The High Court of Australia found Joyce's election untenable given his New Zealand citizenship.
Australia's High Court ruled earlier on Friday that Deputy Prime Minister Barnaby Joyce and four other lawmakers are ineligible to remain in parliament because they held dual citizenship at the time of the last election. "It's a pretty simple story - we're off to a by-election".
"I was always of the view that it was going to be a tough game", he said.
The judges also pointed to the "difficulties of proving or disproving a person's state of mind" and the "regrettable possibility of a want of candor" if ignorance of dual citizenship was recognised as an excuse.
"I had no reason to believe I was a citizen of any other country but Australia".
The decision deals a blow to Prime Minister Malcolm Turnbull's Liberal-National coalition, which has a one-seat majority in the lower house. He is expected to win.
The saga began for Mr. Joyce in July after media inquiries to his office made him aware he might hold dual citizenship through his father, James Joyce.
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Nationals deputy leader Fiona Nash, One Nation's Malcom Roberts and former Greens senators Larissa Waters and Scott Ludlam have also been disqualified.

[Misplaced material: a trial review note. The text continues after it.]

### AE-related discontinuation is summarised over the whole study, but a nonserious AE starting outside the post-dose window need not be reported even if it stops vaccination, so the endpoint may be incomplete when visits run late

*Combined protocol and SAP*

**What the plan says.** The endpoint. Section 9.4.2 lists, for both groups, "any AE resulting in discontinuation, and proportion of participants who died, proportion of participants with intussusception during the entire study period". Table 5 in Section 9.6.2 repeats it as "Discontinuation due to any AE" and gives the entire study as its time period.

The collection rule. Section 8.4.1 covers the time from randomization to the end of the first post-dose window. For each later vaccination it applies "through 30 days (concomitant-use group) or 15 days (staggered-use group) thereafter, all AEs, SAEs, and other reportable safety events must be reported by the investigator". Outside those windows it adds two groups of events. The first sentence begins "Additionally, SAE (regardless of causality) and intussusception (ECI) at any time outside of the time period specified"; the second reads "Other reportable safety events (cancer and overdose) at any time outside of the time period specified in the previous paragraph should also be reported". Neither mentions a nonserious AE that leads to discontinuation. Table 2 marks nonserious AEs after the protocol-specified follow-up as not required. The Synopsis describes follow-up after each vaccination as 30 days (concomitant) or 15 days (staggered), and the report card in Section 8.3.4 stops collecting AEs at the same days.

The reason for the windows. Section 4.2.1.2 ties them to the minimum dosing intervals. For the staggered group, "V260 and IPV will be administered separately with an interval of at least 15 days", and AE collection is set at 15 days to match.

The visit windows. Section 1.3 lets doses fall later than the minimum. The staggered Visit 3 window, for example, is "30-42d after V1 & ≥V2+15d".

Six senators could be disqualified, though the balance of power would not change since senators can be replaced without elections.
The seven lawmakers said they did not know they were dual nationals when they ran for election past year.
In Joyce's case, his father was a New Zealander, which according to a New Zealand government website, means he is "a New Zealand citizen by descent".
As soon as they found out, they took all reasonable steps required to sever their foreign ties, Walker said.
"It's a pretty simple story, we're off to a by-election (and) I put myself forward to the people of New England as a candidate", Joyce told reporters in his constituency, a rural part of eastern Australia, north of Sydney.